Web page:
Vol. 17 No. 2 (February, 2007) pp.141-142
THE STRANGE CASE OF HELLISH NELL: THE STORY OF HELEN DUNCAN AND THE WITCH TRIAL OF WORLD WAR II, by Nina Shandler. Cambridge, MA: Da Capo Press, 2006. 289pp. Hardcover. $25.00/£14.99. ISBN: 0306814382.
Reviewed by Kevin M. Wagner, Department of Political Science, Florida Atlantic University. Email: kwagne15 [at] fau.edu.
Nina Shandler presents a thoughtful and often entertaining look at an unusual chapter in World War II history. THE STRANGE CASE OF HELLISH NELL is a studied look at the efforts of British authorities to use the legal system to silence Helen Duncan, a purported psychic, who was demonstrating uncanny accuracy in revealing otherwise secret war information such as ship movements.
While this could have been written as a fairly dry look at the factual disposition of the case, Shandler paints a colorful picture, positioning her book more like an historical novel than an academic piece. The result is a pleasantly readable look into an historical oddity – a criminal witch trial occurring anachronistically amidst the epic events of the Second World War.
The book is presented in a series of descriptive chapters dramatically setting out the events leading up to and through the trial of Helen Duncan for witchcraft. The descriptions are vivid and paint a picture of real people caught up in a very human drama. The main players in the book are introduced in the beginning, and their motivations along with dispositions are explored through flashbacks and the largely omniscient observations of Shandler as she narrates the events.
What makes the story of Helen Duncan particularly interesting is the way the trial is juxtaposed against the backdrop of the war. Sahndler explores the absurdity of the events by beginning the book with a review of Winston Churchill’s own disbelief concerning the preoccupation of members of the government with the case while the war rages about Europe. The thematic contrast of the trial with the war continues, as Shandler regularly interrupts the story with notes concerning the state of the war. At one point, the Supreme Court is debating the difference between conjuration and witchcraft as Allied troops land in France. As an historical event, the witch trial seems likely to have been a footnote to far more important events. Yet understood in the context of the time, the trial was much more. Shandler notes that publicity about the trial in Britain briefly replaces war news, such as the advance of Soviet troops in the east.
Both the strength and weakness of the book is Shandler’s ability to blend the factual foundations of the events into a well-plotted narrative. The events are not so much chronicled as fancifully depicted based on available information. The book has numerous citations to support the account, but the narrative never delves deeply into the sources and seeks to focus the reader largely on the drama of the events rather than on the [*142] archives and other sources from which it is drawn. The footnotes are copious and frequent, but the citations seem more akin to sources of inspiration rather than data archives.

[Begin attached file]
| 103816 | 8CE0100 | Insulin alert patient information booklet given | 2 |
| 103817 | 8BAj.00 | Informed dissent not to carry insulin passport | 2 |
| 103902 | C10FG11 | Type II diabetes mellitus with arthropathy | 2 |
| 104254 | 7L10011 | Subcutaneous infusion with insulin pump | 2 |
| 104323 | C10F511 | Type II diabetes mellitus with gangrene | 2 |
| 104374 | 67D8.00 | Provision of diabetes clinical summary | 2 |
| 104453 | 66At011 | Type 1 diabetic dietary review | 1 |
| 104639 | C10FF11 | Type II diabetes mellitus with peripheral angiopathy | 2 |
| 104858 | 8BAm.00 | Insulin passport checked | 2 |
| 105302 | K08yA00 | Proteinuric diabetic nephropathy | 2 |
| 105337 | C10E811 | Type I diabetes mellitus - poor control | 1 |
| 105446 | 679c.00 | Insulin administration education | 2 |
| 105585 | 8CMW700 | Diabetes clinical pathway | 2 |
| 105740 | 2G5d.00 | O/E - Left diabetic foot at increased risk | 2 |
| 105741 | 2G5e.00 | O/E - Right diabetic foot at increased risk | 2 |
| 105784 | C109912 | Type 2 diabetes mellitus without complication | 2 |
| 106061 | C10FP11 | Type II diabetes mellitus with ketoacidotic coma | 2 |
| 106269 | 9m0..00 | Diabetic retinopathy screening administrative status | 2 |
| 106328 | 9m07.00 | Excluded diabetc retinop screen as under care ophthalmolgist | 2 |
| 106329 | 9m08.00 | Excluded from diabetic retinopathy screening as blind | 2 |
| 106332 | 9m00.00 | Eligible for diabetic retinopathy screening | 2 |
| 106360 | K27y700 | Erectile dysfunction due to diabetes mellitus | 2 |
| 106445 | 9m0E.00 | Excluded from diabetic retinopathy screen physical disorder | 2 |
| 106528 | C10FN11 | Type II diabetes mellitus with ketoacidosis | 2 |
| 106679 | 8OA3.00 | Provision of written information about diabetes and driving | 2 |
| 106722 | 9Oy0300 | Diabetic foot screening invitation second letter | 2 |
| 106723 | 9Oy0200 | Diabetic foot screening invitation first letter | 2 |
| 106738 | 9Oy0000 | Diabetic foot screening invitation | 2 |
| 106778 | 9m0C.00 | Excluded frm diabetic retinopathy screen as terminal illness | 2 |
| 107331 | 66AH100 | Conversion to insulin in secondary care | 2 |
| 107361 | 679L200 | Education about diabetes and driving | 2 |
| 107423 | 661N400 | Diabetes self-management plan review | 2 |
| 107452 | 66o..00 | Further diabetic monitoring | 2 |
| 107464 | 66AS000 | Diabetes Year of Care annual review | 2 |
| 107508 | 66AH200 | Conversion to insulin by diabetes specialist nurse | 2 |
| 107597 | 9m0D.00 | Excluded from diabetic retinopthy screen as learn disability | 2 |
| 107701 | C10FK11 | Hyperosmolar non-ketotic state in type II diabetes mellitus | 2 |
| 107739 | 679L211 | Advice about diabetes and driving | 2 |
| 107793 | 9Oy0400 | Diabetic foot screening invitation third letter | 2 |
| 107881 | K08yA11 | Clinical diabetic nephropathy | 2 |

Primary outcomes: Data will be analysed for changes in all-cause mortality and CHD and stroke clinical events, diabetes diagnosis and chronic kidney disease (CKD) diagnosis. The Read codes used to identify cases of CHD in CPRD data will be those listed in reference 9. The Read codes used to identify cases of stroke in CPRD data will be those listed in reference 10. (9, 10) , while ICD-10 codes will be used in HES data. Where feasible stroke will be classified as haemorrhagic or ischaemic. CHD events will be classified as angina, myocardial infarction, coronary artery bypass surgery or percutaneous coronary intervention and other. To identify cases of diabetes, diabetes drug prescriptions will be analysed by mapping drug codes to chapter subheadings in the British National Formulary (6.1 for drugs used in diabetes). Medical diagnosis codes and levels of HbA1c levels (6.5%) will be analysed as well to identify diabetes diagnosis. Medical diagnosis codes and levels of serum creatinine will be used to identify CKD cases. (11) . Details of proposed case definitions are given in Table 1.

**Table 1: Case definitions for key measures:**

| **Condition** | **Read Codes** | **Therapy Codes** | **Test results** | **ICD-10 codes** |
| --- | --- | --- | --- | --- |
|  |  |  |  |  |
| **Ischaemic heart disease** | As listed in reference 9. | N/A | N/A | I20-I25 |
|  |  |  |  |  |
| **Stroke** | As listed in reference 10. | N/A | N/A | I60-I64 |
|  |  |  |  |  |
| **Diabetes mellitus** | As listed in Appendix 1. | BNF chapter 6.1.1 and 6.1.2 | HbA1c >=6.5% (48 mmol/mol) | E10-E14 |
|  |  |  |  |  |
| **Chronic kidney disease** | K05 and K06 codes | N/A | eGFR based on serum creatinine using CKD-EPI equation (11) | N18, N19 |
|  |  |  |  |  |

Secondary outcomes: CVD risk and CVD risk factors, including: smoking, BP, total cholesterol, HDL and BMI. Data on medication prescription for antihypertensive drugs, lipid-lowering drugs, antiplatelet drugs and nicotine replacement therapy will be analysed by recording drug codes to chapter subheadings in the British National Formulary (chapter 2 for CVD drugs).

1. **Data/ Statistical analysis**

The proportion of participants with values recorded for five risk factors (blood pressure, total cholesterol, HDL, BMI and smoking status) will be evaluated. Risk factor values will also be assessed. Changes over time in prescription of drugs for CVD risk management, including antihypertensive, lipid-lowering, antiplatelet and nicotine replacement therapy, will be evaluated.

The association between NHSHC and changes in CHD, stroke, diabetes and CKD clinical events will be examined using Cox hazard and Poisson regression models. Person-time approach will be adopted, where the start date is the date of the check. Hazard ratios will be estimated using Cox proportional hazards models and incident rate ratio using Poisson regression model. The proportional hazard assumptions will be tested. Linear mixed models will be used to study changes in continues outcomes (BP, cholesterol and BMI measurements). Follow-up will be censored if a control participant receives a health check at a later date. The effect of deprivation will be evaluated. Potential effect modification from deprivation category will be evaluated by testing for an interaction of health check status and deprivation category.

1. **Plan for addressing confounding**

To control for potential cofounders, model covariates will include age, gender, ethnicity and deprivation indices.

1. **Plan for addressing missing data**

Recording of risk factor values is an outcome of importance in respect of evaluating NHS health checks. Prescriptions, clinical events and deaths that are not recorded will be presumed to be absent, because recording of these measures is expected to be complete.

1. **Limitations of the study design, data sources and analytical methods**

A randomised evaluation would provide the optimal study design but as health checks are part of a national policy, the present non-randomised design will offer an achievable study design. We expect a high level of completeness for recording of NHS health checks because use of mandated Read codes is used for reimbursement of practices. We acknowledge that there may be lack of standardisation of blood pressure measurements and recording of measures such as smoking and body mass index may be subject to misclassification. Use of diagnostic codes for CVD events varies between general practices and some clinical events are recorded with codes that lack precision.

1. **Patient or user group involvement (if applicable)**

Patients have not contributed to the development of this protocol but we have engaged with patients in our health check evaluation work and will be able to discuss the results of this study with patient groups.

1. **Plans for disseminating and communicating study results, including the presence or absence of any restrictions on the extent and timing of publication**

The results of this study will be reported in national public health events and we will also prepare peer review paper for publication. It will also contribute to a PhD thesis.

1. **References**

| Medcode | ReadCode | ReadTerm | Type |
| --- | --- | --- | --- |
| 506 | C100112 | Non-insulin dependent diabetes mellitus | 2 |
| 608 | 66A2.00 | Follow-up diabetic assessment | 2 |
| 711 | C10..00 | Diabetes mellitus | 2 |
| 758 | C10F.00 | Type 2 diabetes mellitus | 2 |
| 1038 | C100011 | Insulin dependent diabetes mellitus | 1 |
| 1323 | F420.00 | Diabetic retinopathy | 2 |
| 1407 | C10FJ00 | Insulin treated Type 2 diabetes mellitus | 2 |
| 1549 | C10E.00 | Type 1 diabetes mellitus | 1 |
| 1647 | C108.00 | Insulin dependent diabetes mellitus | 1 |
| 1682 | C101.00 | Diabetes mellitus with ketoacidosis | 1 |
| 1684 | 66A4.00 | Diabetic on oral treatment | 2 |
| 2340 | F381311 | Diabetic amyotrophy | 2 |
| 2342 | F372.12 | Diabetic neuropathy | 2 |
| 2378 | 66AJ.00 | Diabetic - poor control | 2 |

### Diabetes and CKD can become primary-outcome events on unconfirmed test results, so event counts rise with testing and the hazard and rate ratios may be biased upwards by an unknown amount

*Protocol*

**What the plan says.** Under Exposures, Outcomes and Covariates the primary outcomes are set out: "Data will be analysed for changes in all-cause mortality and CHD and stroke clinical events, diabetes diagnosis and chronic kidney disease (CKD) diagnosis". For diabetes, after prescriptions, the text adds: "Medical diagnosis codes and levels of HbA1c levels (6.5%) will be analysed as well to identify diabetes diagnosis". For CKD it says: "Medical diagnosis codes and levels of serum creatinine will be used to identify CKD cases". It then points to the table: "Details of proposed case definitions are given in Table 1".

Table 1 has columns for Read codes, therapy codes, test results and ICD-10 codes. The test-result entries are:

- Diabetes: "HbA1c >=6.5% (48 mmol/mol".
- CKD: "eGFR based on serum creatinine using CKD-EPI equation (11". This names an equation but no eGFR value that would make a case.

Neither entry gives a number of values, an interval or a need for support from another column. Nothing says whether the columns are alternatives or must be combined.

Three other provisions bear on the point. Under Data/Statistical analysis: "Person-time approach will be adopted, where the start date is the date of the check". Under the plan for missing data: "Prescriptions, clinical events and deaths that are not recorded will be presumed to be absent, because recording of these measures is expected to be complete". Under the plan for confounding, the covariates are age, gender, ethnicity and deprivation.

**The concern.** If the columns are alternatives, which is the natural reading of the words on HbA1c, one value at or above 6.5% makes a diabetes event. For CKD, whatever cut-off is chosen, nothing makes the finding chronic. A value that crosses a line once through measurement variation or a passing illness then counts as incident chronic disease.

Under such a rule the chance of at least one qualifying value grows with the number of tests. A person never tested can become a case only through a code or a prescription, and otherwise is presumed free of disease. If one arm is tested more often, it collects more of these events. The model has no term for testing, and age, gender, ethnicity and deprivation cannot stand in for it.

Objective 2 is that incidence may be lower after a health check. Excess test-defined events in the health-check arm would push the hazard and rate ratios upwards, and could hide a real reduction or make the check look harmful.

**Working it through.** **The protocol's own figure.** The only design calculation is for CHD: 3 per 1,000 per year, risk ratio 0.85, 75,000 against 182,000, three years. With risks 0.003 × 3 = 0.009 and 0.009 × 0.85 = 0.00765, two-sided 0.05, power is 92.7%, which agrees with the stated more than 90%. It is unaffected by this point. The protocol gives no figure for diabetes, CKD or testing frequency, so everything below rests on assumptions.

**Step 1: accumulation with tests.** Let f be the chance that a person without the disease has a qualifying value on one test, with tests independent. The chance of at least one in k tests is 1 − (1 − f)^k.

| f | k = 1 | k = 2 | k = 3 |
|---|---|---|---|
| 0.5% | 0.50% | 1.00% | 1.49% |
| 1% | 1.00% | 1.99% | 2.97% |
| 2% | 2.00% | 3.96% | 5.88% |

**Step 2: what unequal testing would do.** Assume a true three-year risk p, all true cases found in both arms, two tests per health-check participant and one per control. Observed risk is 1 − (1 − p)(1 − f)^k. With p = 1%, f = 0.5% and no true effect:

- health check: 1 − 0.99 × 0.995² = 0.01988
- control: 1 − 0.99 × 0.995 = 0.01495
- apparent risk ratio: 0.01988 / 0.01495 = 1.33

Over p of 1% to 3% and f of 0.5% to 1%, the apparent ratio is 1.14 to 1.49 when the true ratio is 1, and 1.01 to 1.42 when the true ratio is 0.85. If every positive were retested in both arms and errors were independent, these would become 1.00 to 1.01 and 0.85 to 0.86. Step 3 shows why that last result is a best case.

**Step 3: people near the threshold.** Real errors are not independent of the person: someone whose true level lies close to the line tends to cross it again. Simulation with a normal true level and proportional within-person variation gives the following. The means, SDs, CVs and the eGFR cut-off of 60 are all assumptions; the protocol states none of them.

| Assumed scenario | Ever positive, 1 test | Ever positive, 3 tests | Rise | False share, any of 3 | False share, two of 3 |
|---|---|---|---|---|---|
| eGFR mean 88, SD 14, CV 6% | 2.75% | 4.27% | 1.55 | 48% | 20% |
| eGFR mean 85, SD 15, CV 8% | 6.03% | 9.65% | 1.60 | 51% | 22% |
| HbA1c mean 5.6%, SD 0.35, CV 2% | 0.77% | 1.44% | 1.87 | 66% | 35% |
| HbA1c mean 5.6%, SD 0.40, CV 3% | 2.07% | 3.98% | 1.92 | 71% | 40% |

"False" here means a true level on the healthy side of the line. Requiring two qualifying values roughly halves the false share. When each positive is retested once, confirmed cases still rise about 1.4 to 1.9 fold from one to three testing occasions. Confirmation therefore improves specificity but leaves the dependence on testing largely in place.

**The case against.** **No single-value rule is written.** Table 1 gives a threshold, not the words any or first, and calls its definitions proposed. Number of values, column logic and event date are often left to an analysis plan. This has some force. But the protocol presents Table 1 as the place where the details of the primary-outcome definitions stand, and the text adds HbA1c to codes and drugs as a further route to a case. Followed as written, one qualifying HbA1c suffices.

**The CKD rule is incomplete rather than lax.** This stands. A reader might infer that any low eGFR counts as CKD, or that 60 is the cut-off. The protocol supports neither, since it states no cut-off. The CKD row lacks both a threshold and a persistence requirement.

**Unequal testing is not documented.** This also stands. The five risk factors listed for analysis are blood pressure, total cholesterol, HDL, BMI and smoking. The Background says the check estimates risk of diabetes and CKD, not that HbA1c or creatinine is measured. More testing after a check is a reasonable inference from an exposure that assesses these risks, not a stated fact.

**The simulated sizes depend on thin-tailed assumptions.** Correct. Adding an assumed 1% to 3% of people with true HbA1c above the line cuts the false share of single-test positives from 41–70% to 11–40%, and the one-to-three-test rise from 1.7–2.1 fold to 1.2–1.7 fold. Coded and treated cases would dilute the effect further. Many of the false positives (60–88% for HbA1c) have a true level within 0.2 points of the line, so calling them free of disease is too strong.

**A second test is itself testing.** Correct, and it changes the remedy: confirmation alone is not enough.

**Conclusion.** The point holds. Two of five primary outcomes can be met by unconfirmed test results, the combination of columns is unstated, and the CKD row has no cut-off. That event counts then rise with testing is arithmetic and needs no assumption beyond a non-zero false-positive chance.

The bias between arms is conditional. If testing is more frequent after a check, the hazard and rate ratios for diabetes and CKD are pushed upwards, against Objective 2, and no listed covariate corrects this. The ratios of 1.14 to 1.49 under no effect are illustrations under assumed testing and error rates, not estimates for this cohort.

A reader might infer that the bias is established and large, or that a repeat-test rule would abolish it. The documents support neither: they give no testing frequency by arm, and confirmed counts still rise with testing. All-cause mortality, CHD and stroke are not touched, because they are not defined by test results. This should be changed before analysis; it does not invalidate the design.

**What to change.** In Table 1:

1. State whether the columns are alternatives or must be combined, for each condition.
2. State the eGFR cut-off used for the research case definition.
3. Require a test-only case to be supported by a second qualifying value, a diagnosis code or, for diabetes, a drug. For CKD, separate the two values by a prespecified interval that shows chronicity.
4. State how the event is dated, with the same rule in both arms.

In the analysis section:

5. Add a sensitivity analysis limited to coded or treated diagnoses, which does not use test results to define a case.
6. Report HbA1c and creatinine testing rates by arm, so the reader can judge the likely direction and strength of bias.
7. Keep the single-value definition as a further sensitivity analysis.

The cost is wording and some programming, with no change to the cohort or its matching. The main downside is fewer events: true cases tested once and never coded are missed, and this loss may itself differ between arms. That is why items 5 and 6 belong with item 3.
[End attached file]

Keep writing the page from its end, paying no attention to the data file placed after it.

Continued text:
For a book positioned for popular appeal, it is very effective and makes for an easy and direct read. The chapters are fairly short, and Shandler does not dwell too long on any particular event. As a result, the book is a relatively light read that is often humorous and engaging. Shandler notes in her citations that scenes are “enriched” through the work of previous biographers, her own interviews, and visits to the actual places depicted in the book. This allows Shandler to attribute thoughts, attitudes and motivations to the various players which makes for a more complete story. Nonetheless, it also makes for a less factually grounded one as well. It may be frustrating for a more academic audience seeking a drier and less constructed view of the events. While everything is rigorously sourced, the characters demonstrate attitudes and dispositions that often seem more colorful and imaginative than substantive.
However, once placed within the context of an historical narrative, the book presents a genuine and often evocative examination of the manipulation of the legal system for national, and sometimes personal, interests. Helen Duncan was charged under the Witchcraft Act of 1735, as that was the most direct legal means to silence her. Shandler observed through her characters that there was simply no proof to support spying, deceit or even fraud. The charge of witchcraft is notable because it is unusual, but the use of law and courts to silence citizens during times of war is a common historic truth.
At no point does this book devolve into a commentary on the legal system. Yet, Shandler’s narrative serves to reinforce a more basic concern about human nature and the law. The story of Helen Duncan is a cautionary tale about paranoia and the lengths a government can and will go to defend secrets in times of stress and war.
The book should have some contemporary appeal outside the history class. As Shandler presents it, the events surrounding Duncan’s trial speak to some of the same conflicts and concerns about basic rights and legal processes that still exist today. As a result, I would recommend this book as a supplement to jurisprudence or law and society classes as a means to engage students on the role of law and courts, especially during times of war. While not a strong theoretical contribution to the study of law and courts, the book stands as a thoughtful addition to works focusing on a descriptive retelling of the historical relevance of courts within society.
© Copyright 2007 by the author, Kevin M. Wagner.
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The Strange Case of Hellish Nell: The True Story of Helen Duncan and the Witch Trial of the World War II